If we can't feel that tension, we should maybe spend some extra time sitting in this story. We need to know that by every rule and norm, Jesus is well within his rights and well within religious expectation if he passes by, if he chooses not to see them, not to respond to their desperation. There is a popular theological idea lurking around the edges here. It's an idea that I know, if I look closely enough, I often share: that God treats us like we deserve to be treated. That's the way so much religion is understood. Do this, this, this and this, and God will love you. Measure up, and you'll get divine favor. And in a lot of cases, for most of us, that seems fine. And at the end of the day, for all of us, it's utterly hopeless.
But, this is not so much religion. It's gospel. And if we sit with the lepers for even a moment, I think we can't help but be overwhelmed by what happens next. They approach Jesus, they cry out. And if they're really crying for mercy, it's not hard to imagine their eyes clenched shut, their faces skywards. Their desperation is clear. And then it's not hard to imagine the joy and fear and wide-eyed surprise when, wonder of wonders, they look to see him coming towards them. They had to call out. Jesus only has to speak. He's come even closer. He's not just entered the village; he's come into their space. He's seen them. He's heard them. He comes to them. He tells them to go and show themselves to the priest, who will pronounce them healed.
Perhaps they were just so surprised that Jesus responded to their cries, that they actually do what he says. Luke reports that they weren't healed until they were on their way. So, at first, the command is ridiculous. They won't get near the priest if they're not healed. But they go anyways, because sometimes grace is so surprising that we can't help but respond, even when we know it's nuts. (I've come to believe that if something feels impossibly ridiculous, but I kind of have to do it, it's probably Jesus.)
They go, and they're healed on the way. And you can see them walking timidly, maybe doubtfully, until they look down and notice that whatever was wrong with their skin isn't wrong anymore, at which point they must have run like mad. I have a fair bit of sympathy for the ones who run home, or run to worship, or into the market to see people they'd been forced apart from, to take up work they'd been removed from. I have a fair bit of sympathy for the ones who got distracted by the extravagance of the blessing, and a world around that must have been like new. That feels familiar.
And I'm kind of amazed at the one who, when he saw he was healed, when he saw that his world was new, stopped in his tracks and ran back to the one who made it that way. He falls on his face in wonder, love and praise; the sheer grace of it all drives him to his knees, overflowing with thanksgiving.
And Jesus' response is odd, isn't it? All ten were healed but this one--the one, Jesus points out, who shouldn't have known better--is made well. In the Greek, it's a turn of phrase that has salvation overtones. Something more than skin deep is healed in this one, something more than visible blessings have begun to pile up. It's not just a new lease on life, or a return to what was normal. It's new life altogether. Commentators tell us that when Jesus says, "Get up" the word has a hint of resurrection about it, that Luke's congregation would have heard clearly. This Samaritan-former-leper has found himself in an unexpected kingdom of heaven reality, a resurrection life. Get up. Your faith has made you well.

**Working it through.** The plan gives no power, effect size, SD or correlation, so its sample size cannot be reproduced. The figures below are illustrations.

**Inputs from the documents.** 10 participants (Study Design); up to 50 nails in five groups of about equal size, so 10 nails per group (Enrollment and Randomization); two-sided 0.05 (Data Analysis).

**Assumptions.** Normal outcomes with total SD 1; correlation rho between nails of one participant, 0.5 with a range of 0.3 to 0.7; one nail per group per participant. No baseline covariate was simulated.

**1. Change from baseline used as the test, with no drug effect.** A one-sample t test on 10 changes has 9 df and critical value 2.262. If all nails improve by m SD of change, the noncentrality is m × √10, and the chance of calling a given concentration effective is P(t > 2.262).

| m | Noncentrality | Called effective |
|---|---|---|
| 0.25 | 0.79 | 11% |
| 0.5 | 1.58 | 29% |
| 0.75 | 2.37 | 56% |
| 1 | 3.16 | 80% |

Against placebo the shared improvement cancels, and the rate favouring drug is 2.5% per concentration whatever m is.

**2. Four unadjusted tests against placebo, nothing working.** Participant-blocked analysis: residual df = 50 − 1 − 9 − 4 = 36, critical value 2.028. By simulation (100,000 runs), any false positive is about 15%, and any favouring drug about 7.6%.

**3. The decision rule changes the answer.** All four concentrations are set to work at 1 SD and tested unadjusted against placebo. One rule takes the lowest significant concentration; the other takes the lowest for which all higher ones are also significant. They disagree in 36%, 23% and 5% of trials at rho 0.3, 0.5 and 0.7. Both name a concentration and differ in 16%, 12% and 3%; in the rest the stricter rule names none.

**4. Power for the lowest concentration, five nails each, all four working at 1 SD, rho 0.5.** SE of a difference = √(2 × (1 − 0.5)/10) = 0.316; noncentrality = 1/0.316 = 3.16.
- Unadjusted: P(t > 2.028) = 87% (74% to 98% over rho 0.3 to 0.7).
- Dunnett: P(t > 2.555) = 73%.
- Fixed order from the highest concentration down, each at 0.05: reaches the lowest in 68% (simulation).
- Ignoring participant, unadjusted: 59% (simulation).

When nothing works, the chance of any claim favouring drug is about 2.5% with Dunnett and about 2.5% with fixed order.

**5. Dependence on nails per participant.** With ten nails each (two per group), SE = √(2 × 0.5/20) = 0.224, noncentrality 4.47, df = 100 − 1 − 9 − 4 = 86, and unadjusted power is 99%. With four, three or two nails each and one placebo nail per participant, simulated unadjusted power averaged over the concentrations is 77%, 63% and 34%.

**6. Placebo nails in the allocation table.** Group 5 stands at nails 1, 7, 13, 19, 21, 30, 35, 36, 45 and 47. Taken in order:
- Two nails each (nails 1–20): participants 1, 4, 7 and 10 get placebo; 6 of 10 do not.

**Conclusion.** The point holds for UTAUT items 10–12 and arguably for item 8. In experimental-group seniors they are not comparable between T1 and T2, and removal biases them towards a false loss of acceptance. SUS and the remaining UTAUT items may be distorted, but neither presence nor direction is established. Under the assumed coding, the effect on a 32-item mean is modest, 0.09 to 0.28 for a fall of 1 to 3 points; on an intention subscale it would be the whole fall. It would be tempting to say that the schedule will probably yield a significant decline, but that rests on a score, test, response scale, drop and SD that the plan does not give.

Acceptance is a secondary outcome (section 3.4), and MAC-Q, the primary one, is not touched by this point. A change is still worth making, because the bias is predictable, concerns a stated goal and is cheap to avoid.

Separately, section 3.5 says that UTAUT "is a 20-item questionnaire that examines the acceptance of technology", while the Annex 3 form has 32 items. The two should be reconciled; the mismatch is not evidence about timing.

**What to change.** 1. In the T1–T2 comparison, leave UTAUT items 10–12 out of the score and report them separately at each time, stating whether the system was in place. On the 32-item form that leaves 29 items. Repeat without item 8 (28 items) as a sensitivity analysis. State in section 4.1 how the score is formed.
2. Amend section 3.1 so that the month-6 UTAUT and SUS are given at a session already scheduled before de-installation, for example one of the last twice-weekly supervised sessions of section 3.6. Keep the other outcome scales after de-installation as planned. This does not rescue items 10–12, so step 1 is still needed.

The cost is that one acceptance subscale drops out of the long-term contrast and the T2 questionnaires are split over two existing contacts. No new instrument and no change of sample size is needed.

We could speculate all day about why the other nine didn't come back. The possibilities are endless. But I think that misses the point. Lots of people experience the wonder and love of God and don't turn that experience into thanks and praise. I think that Luke gives us this story; the Holy Spirit sets it in our midst as a pattern for the Church. This is the cycle of Christian life. St. James says, Draw near to God and God will draw near to you. I think we should hear that, with this story in the background, as "Draw near to the God who has drawn near, and God will draw nearer still; nearer to you than you could ever imagine." It's what we see in the story.
It's what, as we grow in faith, hope, and love, we come to know ourselves. We come to know that God moves first. The first move is God's. God speaks and the world is. God breathes and we are brought to life. God calls and a people is formed. God loves and the world is saved. God blesses, and breaks, and gives, and we are nourished and satisfied. The first move is God's.
And because God moves, because God shows up, because God's Word is made flesh and enters the village, we find ourselves moving, maybe in spite of ourselves. When we see holiness stroll in among us, we can't help but recognize our need for it, our need for more than our best efforts and intentions. When the light shines it reveals stuff that would otherwise stay hidden. If it's true that we all fall short of God's glory, that we are all broken and weighed down by sin, then we're all carrying around stuff that slows us down, and keeps us bound, that keeps us from life that is truly life, as Paul puts it. (It's good to know we're not alone.) And so we hear the cry on our own lips: "Jesus, Master, have mercy on us."
And chances are, before we get the words out of our mouth, we look up to see the one who says, Come to me, all you who are weary and heavy laden, and I will give you rest. We look up to see that the God who has drawn near, has drawn nearer still. And not only drawn nearer, but taken the weight, taken the burden, cleansed us of all unrighteousness, reconciled, restored, made new. That's the pattern of grace. It happens again and again.
It's marvellous. And I don't want to be distracted by other stuff--I don't want to be forgiven, set free, and back to the way things were. I want to look like the Samaritan, singing and dancing back to the One who makes all things new. I want to know that joy, that clarity about God's mercy over all else, the height and depth and length and width of God's love for us in Jesus Christ. I want it for all of us. I want us to hear those words, Get up. Go into the world full of resurrection life; made alive with life that is truly life. Your faith has made you well.
Thanks be to God.